When I signed up months ago to run the Boston Marathon I was filled with that excitement I get every time I commit to a race. A chance to summon my strong “inner runner” and conquer a course. And there’s “that feeling”…the one that greets you as you are crossing the finish line… sometimes it is accompanied by a sense of utter relief or an endorphin induced euphoria. But it is mostly a feeling of accomplishment for completing a difficult task. It is for that moment that I train. A high price to pay some may say. I don’t agree. This reward is perfectly proportionate to the effort. Ask any marathoner. Boston, however, is the exception. The greatest effort is in making it to the starting line. It’s this feeling and more.
So as I make the transition from maintaining to training there lurks my inner couch potato mourning the loss of 10pm ice cream breaks and sleeping in. In my world there is no angel and devil on my shoulders but there sits a fully trained runner on one side (in her skinny Asics tights) and a rounded middle aged woman (in her pajamas) eating a bowl of Java Chip on the other. I love them equally. Unfortunately there is no room for both enroute to the Boston Marathon. It’s a tough race and I can no longer wait to get my groove on. 12 weeks of work ahead: long runs, speed work, lots of hills…and so much more.
Jean and I log endless miles obsessing over the ins and outs of the campaign. We promise ourselves that if Obama wins, we will trek to the inauguration, our teenagers in tow. Jean magically scores Silver Tickets for all.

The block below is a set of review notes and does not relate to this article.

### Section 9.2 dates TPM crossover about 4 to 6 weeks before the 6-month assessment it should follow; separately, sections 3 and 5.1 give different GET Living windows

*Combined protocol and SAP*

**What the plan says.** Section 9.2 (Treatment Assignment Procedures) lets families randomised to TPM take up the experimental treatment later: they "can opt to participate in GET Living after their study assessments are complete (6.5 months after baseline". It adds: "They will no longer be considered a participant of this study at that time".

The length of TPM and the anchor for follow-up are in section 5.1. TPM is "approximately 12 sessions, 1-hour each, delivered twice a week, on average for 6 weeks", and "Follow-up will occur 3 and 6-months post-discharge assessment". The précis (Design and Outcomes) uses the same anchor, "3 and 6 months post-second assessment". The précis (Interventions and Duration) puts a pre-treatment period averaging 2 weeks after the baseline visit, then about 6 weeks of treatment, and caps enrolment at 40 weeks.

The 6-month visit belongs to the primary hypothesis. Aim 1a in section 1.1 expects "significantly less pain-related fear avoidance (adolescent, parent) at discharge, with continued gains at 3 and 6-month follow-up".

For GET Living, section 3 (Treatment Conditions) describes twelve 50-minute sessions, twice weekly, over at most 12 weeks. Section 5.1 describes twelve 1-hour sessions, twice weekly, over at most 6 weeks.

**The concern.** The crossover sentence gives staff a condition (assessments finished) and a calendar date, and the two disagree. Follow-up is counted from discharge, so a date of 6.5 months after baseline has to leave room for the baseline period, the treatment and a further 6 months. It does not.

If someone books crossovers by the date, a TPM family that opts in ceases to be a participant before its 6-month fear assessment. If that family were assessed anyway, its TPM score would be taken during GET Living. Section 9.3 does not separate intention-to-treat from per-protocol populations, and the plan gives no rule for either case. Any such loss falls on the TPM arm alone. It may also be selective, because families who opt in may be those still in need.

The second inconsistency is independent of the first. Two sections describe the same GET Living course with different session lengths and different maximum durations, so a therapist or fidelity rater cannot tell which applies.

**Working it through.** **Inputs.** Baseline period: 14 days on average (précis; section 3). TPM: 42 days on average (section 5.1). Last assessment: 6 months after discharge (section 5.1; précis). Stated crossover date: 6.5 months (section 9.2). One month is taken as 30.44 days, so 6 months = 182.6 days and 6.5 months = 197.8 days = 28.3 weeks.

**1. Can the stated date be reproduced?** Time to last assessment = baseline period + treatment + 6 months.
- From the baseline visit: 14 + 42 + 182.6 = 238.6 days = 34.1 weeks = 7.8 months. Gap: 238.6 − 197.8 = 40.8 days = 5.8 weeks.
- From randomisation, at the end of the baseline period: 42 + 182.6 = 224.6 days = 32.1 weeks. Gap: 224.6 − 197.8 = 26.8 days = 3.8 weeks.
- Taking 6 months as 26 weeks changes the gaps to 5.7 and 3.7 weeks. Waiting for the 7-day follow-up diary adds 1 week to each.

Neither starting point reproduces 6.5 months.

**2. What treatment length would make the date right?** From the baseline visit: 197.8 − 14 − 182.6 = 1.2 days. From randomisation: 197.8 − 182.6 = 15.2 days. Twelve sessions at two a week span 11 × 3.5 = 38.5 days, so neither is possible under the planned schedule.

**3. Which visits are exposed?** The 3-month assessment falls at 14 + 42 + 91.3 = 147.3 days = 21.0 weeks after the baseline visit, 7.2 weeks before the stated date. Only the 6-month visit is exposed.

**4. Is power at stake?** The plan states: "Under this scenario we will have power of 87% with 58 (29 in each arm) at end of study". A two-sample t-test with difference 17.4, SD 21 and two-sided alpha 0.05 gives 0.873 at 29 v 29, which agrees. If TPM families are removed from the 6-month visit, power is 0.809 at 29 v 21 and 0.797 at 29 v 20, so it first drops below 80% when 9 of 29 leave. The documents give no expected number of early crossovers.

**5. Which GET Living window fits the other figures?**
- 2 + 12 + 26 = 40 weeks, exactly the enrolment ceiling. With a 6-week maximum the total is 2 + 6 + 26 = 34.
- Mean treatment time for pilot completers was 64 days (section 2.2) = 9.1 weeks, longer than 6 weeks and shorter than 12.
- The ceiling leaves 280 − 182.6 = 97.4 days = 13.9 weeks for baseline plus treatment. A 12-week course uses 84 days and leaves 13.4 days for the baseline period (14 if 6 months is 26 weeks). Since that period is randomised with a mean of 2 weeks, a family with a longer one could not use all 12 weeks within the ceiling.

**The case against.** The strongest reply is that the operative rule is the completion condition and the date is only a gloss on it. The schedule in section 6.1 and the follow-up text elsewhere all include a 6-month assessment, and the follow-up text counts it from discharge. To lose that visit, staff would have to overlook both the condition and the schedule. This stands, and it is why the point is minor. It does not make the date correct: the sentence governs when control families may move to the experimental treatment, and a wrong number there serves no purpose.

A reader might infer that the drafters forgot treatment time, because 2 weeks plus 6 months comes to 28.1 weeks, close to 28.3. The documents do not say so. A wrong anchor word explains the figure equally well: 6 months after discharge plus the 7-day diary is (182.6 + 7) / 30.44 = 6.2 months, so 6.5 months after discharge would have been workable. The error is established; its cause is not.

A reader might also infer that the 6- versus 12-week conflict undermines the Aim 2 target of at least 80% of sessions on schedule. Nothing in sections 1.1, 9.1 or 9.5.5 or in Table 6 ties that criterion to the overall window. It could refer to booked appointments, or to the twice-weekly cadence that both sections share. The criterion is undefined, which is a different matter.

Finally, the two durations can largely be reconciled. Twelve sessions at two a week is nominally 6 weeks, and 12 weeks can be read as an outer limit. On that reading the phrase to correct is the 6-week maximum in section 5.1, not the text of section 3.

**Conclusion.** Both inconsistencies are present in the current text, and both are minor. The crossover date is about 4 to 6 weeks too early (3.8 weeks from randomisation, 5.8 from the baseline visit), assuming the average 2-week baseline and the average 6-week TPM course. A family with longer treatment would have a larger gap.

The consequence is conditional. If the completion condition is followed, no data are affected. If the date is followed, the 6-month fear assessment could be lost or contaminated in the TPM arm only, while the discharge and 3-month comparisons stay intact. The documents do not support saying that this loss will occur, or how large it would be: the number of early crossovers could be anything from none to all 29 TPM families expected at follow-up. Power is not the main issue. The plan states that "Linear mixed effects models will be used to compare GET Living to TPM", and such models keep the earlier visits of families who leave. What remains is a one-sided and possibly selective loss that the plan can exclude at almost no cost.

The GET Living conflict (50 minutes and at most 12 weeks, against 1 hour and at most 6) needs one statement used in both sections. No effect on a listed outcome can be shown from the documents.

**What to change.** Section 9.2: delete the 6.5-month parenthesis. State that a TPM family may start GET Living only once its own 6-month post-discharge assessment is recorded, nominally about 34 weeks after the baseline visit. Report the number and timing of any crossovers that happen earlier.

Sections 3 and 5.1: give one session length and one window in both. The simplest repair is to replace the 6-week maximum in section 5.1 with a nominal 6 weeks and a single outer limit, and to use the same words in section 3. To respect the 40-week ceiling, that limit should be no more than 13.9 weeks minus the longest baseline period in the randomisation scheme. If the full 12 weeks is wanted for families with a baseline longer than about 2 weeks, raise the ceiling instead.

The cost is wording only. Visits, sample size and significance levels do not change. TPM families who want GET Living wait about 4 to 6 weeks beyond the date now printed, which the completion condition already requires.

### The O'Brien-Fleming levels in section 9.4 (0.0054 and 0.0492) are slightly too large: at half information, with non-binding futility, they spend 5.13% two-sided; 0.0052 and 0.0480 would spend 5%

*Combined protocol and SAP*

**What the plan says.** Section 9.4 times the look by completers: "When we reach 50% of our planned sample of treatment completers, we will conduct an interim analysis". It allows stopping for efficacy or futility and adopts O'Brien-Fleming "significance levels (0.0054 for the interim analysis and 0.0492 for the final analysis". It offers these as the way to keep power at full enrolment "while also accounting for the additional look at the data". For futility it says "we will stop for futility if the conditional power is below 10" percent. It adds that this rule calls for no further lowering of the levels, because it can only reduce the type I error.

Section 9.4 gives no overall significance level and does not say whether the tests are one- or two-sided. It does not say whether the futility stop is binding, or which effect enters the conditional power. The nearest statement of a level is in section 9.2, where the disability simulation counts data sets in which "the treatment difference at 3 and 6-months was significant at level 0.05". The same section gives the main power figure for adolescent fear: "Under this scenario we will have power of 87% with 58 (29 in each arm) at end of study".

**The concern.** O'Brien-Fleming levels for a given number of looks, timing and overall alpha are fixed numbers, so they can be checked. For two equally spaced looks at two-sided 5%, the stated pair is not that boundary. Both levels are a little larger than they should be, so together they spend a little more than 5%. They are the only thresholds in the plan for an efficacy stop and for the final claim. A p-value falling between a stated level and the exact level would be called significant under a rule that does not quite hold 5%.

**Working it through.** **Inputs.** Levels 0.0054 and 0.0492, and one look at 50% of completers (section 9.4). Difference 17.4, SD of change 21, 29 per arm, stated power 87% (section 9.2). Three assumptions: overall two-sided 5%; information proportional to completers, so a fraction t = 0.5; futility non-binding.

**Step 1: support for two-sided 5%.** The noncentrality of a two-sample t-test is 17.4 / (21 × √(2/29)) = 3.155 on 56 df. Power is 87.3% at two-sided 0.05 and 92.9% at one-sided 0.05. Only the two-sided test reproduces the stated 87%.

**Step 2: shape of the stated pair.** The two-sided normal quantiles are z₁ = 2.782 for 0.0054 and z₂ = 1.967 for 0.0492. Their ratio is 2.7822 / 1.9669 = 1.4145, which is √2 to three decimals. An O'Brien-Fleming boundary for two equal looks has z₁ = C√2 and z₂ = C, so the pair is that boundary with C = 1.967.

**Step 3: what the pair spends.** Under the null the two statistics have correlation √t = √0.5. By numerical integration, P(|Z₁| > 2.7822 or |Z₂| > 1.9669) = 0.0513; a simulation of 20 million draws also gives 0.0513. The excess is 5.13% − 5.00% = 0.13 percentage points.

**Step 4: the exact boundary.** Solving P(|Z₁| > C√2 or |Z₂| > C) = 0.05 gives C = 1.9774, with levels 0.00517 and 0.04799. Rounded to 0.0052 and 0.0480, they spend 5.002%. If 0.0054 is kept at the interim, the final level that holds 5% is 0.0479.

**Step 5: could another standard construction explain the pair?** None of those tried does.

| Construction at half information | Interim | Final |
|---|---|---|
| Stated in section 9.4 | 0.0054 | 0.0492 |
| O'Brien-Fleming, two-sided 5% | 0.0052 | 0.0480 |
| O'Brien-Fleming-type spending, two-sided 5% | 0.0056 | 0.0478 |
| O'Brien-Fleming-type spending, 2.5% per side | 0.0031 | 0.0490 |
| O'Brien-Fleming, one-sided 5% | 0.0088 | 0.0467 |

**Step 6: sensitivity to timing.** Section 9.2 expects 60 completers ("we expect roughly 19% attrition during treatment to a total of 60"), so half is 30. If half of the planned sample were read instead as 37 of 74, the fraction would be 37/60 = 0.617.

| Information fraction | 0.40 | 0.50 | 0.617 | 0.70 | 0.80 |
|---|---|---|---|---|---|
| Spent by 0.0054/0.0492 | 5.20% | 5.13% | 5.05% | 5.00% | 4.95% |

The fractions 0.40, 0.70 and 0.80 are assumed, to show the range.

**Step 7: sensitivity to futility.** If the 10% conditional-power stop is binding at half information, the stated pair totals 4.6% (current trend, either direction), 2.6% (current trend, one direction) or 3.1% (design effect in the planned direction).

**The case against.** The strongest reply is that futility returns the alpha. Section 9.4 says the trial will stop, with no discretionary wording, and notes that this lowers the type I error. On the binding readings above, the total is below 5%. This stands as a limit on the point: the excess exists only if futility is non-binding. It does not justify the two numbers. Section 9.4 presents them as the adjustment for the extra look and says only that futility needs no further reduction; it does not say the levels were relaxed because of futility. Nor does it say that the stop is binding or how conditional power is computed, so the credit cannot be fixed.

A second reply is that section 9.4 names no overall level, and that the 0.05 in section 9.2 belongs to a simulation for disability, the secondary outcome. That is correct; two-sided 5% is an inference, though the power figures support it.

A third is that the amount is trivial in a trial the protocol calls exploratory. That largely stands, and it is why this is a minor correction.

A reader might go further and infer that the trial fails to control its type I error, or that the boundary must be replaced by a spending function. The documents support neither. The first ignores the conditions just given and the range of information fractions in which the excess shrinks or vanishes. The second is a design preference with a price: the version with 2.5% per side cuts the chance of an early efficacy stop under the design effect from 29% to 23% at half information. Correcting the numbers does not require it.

6:30 am: 30th Street station, Philadelphia: Bleary-eyed people of all ages begin to document this day by video and cell phone.
9:00 am: Our Amtrak train makes an unscheduled stop in Baltimore to disembark a passenger who is having an anxiety attack. I wonder, will this delay our Silver Ticket viability?
10:30 am: Washington DC: Where are the signs or officials to direct the millions of us? After countless wrong turns and dead ends (we briefly end up at a large party for tobacco lobbyists!), we are directed into the Purple Tunnel of Doom*** where thousands of people are grimly waiting. My thoughts grow softer towards the anxious Amtrak passenger and we leave the tunnel as soon as humanly possible.
11:30 am: The mall is officially closed and the swearing in ceremony is about to begin. Our Silver Tickets cannot help us. We stand with many others by a fence, 1 block from the mall. The sound is muffled. A man plays the ceremony from his cell phone, making sure that our kids can hear. There is a distinct and eerie time delay between the muffled speakers and the cell phone oratory. The crowd is proud and resolute in relishing the moment; our circumstances undiminished.
12:00 pm: Art saves the day—we decide to warm up, by walking. People are entering the Freer Gallery of Art. We follow through the museum and, Voila!, we exit onto the mall, a jumbotron directly in front of us. We listen to Obama’s tough, reasoned and intelligent (!) address.
Soon after, a helicopter takes George Bush away from Washington.
1/20/09 has arrived!
***A Facebook group was created, “Survivors of the purple tunnel of doom,” with hundreds of members.
I was never a big fan of New Years Eve. All that pressure to have fun. My husband and I now love a quiet one sitting around with family or/and friends. We ponder the events of the year and tie up in our minds its loose ends as if that one nightfall puts it all neatly behind us and allows us to hope for the new day. This year I have decided to start my new year on January 20 (the day of the presidential inauguration). So Happy New Year President! There is great opportunity for creativity to be found in change…and I am all for that. I seek it this year in my running, designing and relating. Here’s to figuring out ways to learn from what we have endured and to live more joyfully, more efficiently, and more consciously…and to of course: Blog on.